How to Try Something New to Both of You and Your Children


Be adventuresome with your child. Try out activities that are new to both of you.

Trying something new gives your child the opportu­nity to see you as a fellow explorer in life. Your child can learn important lessons by watching how you han­dle new situations.

The new experience may be a new restaurant or cui­sine. Hattie and Will, two young friends of mine, re­cently went with me to a Lebanese restaurant. They nixed the humus tahini, but raved about the tabouli and cabbage rolls. Now they know about Lebanese food and will order from a strange-sounding menu.

Encourage your children to try new foods. You never know what may take them someday to China or Africa, where they’ll need to be willing to try foods they’ve never seen or heard about!

The new experience may be a concert or theatrical per­formance. Youngsters Allen and Jon weren’t at all sure what to expect from an afternoon at a performance they couldn’t even pronounce. They came away in awe at the staging and music of Les Miserables. They are now avid theater-goers and have found a new interest be­yond movies and rock concerts.

Just a few years ago, my father and I went to our first rodeo. It was fun to make a new memory together. One never gets too old for new adventures.

The new experience may be a trip to another city, state, or country. Build confidence in your child by traveling with him or her and showing him or her new areas of our nation or world. Not only will your child have the benefit of seeing new things and experiencing new cus­toms and languages, but he or she will learn how to pack a suitcase, how to handle emergencies far from home, how to deal with motion sickness or jetlag, how to communicate with new people, how to order from menus, how to adjust to new beds, and how to get on and off a plane, train, boat, or bus. Those may not seem like necessary skills but the broader capacity of flexibil­ity and adaptability is a vital one.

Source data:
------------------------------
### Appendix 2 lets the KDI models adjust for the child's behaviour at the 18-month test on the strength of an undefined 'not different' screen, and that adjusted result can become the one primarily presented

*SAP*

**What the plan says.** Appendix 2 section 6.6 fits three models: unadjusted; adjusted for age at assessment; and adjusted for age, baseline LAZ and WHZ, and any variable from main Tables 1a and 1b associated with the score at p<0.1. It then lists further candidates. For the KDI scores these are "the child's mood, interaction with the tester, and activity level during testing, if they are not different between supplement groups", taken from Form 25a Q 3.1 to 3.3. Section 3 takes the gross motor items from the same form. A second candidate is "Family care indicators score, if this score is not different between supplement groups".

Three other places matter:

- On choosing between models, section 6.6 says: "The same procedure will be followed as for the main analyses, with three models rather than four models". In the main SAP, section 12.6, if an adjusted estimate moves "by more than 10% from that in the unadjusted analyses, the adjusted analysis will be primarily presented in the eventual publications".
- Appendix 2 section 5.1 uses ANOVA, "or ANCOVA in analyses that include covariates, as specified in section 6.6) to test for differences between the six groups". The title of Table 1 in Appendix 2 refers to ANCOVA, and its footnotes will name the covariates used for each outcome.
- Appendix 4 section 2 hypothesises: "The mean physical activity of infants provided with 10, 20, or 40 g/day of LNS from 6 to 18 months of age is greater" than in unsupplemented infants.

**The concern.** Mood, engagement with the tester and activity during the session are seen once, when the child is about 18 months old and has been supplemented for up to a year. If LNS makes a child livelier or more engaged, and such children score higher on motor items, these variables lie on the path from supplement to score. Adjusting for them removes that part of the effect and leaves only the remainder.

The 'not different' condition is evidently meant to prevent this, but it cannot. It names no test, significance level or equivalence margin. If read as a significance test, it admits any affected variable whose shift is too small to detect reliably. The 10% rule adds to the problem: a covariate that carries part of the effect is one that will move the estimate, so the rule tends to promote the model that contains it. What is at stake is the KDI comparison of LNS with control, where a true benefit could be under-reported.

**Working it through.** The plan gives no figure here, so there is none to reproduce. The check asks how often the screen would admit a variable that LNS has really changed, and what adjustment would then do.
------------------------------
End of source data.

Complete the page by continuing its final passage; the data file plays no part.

The new experience may be attending a church of a different denomination. When I was eight, our Camp Fire Girl chapter went on a field trip to one of the California missions. Of the dozen girls in the group, only one was Catholic. We were grateful that she knew what to do when we found ourselves in the middle of a morning prayer service. Never before had this group of little Protestant girls found themselves in a church where kneeling rails, genuflection, and missals were part of the service. We were suddenly in the midst of an adventure together that was just as exciting as any overnight campout. (We also learned that day that Cath­olics and Protestants may differ in style, but that other­wise, they really aren’t all that far apart in most of their basic beliefs. That was a major revelation to us all!)

Sharing new experiences with your child lets your child know that the adventure into the unknown can be exciting. The trick is to explore safely, cautiously, and to choose your unknowns wisely!

The new experiences you share with your child will form a bond between the two of you. They will become a treasure of memories and a rich source of conversa­tion all your life. You will be saying to your child, “I enjoy being with you. I value you as a fellow explorer in life. I want you to be able to see this world as a chal­lenge that can be confronted and enjoyed, and I want to help you learn how to get the most out of life.” A child who learns that lesson is a child who has acquired self-esteem.

Filed Under: Lifestyle & Personality

Tags:

About the Author: Alan Kennon lives a very happy life with two kids and a lovely wife. He likes to share his life time experiences with others about how they can improve their lifestyle and personality.

RSSComments (0)

Trackback URL

Comments are closed.